A main street in the historic city centre, Gothersgade runs past Rosenborg Castle and the Kings Gardens at a hasty 50 km/h. One segment of it, leading away from Nyhavn and toward the Kings Gardens, is a three-lane one-way stretch of traffic lined by boutiques, bodegas, and cafes.
|Google Maps view looking east on Gothersgade.|
Enter the road diet. Now we've got one lane for traffic, widened sidewalks, and cycle tracks going in on both sides.
One-way streets across town are slowly transforming into two way streets for cyclists (in addition to maintaining one lane for automobiles). Whether it's with a painted bicycle lane, or a separated cycle track (depending on road speed and traffic volume), the desire lines of cyclists are being made both the fastest and safest routes. Previously, in The Arrogance of Space, we saw how only slightly narrowing lanes allows plenty of room for proper bicycle infrastructure.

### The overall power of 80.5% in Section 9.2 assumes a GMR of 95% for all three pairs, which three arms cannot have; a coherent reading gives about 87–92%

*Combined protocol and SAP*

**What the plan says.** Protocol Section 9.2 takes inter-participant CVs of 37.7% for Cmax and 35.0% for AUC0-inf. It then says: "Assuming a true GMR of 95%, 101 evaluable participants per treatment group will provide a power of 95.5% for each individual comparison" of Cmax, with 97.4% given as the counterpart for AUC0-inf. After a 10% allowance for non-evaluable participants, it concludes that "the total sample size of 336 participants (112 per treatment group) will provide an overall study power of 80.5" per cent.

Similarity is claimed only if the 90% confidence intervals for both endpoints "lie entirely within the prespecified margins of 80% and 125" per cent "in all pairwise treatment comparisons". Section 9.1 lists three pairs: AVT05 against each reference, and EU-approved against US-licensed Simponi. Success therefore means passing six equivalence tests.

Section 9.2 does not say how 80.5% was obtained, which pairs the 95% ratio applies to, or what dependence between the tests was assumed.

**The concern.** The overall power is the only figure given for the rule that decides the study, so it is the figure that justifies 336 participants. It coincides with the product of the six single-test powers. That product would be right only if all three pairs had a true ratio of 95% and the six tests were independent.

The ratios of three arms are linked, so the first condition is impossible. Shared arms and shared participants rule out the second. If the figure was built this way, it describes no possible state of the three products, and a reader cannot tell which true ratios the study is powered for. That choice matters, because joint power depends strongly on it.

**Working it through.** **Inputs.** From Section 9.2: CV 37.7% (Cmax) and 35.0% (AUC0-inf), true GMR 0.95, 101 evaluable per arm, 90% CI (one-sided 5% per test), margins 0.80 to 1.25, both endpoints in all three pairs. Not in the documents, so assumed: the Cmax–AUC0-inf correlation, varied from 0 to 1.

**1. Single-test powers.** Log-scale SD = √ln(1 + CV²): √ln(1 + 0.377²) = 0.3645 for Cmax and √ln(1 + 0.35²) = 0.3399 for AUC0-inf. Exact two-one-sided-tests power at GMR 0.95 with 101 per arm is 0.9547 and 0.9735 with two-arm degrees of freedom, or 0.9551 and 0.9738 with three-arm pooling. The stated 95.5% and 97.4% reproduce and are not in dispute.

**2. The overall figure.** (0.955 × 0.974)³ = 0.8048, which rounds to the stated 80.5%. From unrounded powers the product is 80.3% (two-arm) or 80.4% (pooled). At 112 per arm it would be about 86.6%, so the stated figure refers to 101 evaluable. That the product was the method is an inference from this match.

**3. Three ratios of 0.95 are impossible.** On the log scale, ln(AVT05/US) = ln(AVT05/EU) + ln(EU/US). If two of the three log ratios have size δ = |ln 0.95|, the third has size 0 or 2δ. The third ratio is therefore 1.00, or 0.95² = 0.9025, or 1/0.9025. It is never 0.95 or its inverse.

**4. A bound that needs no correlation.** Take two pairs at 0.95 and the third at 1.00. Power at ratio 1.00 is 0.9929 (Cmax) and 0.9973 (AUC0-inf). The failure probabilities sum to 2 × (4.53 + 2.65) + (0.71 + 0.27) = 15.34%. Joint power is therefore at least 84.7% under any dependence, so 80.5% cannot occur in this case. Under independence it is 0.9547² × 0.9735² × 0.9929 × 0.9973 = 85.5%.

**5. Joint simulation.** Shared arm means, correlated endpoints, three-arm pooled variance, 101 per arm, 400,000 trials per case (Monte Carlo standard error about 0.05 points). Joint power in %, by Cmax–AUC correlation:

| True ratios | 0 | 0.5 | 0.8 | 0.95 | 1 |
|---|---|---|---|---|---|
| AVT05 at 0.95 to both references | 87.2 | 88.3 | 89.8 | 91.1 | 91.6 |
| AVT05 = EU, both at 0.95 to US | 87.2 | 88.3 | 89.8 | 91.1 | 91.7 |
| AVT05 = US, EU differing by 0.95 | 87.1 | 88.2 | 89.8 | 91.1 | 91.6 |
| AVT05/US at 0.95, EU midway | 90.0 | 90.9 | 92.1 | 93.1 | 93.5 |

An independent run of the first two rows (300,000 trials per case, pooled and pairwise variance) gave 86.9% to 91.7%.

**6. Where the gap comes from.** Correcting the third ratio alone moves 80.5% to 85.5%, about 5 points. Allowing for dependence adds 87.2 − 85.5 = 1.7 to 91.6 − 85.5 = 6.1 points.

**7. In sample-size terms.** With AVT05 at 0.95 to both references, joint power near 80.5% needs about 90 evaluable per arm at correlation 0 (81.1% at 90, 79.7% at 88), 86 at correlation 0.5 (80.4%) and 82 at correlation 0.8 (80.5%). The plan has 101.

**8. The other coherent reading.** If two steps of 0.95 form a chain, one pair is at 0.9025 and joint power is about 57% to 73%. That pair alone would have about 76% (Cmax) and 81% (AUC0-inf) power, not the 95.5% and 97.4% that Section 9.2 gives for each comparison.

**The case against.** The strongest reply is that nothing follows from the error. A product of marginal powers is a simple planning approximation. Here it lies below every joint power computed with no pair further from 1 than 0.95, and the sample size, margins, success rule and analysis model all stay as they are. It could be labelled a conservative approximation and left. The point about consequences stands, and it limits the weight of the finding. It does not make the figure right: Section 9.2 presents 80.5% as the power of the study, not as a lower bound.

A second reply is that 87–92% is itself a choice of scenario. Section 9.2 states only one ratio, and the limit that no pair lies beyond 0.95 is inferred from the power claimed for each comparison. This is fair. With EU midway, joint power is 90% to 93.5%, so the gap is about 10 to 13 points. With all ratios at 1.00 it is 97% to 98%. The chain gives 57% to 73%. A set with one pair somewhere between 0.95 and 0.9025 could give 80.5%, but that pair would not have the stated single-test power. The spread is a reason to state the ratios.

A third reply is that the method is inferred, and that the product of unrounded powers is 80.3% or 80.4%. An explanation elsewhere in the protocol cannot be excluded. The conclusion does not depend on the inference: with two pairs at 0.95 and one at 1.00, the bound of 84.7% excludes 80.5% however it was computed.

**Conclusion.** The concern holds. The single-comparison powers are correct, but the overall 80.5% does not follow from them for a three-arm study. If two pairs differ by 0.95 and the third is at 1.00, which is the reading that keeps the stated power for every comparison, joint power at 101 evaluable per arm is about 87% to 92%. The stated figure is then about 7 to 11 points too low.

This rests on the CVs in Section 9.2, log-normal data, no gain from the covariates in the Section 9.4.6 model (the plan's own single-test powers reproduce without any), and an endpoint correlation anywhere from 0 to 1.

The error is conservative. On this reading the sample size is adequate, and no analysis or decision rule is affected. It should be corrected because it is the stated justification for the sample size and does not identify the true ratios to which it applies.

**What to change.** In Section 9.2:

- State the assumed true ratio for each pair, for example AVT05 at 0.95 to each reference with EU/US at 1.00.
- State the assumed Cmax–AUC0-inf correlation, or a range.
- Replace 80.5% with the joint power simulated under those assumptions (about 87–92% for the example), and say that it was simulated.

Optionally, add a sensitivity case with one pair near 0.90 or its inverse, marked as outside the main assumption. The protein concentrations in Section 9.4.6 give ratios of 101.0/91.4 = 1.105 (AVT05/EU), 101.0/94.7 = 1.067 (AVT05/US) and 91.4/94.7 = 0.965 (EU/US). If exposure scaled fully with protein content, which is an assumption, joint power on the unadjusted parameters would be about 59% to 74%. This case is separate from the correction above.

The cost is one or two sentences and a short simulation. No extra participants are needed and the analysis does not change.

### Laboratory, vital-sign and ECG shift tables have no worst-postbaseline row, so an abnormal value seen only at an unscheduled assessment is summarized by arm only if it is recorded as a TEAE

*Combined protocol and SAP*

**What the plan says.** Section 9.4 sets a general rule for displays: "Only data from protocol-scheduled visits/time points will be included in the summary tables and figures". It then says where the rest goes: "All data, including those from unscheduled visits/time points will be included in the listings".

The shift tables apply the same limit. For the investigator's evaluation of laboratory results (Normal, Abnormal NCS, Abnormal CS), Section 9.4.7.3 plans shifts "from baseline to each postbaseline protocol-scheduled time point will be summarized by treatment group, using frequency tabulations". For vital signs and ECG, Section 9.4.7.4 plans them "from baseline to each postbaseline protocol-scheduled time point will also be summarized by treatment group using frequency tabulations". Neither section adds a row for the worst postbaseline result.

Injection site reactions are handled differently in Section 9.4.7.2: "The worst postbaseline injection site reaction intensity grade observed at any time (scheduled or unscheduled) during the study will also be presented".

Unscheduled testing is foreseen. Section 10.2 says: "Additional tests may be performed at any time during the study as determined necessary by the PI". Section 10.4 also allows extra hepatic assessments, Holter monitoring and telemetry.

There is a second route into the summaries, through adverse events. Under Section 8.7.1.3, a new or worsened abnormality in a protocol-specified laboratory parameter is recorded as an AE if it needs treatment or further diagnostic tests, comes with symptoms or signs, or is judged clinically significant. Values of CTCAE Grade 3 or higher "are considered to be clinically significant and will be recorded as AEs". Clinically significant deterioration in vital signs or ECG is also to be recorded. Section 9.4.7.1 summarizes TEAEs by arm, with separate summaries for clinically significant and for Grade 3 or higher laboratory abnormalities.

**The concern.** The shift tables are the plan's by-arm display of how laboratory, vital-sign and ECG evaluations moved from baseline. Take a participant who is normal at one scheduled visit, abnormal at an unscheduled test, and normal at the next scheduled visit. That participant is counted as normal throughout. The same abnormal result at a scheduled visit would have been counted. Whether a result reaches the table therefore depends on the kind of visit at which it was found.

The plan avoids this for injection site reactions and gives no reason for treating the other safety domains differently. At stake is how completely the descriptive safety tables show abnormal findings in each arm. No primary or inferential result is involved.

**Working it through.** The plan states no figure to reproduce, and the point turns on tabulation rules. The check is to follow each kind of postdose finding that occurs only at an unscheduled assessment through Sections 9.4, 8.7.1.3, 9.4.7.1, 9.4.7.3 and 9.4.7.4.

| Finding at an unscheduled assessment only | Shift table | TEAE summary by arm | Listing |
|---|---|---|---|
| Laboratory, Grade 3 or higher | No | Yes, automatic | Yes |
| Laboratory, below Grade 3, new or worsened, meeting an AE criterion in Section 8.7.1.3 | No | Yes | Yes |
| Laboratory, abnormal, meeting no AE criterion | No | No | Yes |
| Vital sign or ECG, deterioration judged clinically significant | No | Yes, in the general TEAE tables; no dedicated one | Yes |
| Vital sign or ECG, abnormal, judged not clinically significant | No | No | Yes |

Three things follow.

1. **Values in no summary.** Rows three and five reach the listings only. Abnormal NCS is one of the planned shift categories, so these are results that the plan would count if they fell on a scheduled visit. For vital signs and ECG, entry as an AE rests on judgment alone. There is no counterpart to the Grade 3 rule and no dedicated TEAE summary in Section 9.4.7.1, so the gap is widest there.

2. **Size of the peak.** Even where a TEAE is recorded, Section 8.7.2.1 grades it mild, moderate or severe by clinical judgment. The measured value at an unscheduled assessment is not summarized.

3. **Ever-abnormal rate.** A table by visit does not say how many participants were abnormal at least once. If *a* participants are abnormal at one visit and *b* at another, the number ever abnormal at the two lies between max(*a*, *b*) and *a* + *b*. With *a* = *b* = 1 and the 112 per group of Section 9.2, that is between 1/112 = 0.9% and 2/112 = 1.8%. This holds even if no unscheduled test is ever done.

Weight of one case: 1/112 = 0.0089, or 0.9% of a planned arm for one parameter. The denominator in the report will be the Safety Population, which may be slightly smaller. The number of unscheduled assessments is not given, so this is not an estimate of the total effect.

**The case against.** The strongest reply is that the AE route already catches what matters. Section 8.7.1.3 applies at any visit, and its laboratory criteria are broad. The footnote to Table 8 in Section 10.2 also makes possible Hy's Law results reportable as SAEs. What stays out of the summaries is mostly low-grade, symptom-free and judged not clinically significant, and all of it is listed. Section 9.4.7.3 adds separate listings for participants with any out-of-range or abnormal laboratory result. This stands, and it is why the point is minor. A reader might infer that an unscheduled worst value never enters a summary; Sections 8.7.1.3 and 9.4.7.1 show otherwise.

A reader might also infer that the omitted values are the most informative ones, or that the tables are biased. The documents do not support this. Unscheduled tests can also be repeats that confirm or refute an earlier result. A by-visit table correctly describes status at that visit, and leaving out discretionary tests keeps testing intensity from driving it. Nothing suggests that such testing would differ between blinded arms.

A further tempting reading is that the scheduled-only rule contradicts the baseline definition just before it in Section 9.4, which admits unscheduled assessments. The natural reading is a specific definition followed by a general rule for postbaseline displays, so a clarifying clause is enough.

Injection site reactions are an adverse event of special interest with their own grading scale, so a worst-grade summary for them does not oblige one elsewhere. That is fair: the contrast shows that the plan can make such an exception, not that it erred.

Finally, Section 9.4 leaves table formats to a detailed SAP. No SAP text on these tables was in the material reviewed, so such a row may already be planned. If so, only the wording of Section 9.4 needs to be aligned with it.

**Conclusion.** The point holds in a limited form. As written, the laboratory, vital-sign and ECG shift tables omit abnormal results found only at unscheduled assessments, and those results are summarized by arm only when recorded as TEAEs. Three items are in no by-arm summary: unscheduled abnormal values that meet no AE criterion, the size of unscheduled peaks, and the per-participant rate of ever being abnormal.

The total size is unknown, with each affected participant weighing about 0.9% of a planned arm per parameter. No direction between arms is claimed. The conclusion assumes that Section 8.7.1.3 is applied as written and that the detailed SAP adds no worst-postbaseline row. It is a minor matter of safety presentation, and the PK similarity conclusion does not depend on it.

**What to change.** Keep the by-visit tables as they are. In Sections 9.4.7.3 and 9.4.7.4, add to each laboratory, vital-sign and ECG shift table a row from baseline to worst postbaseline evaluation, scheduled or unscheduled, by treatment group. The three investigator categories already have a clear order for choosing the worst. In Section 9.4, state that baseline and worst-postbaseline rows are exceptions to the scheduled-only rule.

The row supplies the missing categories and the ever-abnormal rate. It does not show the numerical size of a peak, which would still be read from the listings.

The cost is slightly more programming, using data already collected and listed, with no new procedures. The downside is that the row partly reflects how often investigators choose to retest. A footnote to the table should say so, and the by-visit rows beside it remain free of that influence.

|The [almost] finished cycle tracks of Gothersgade.|
It looks like they even widened the opening for those of us who are more likely to make a granny shot than a slam dunk..
Once it's all built and done, the simple two-way tracks will actually be part of a much larger scheme. Not only will they save Copenhageners time from wiggling around a delightful maze of small city centre streets, but they'll be a main link to the new pedestrian/cyclist bridges over the harbour.
|The conceptual design for the new harbour bicycle bridge, which is currently under construction.|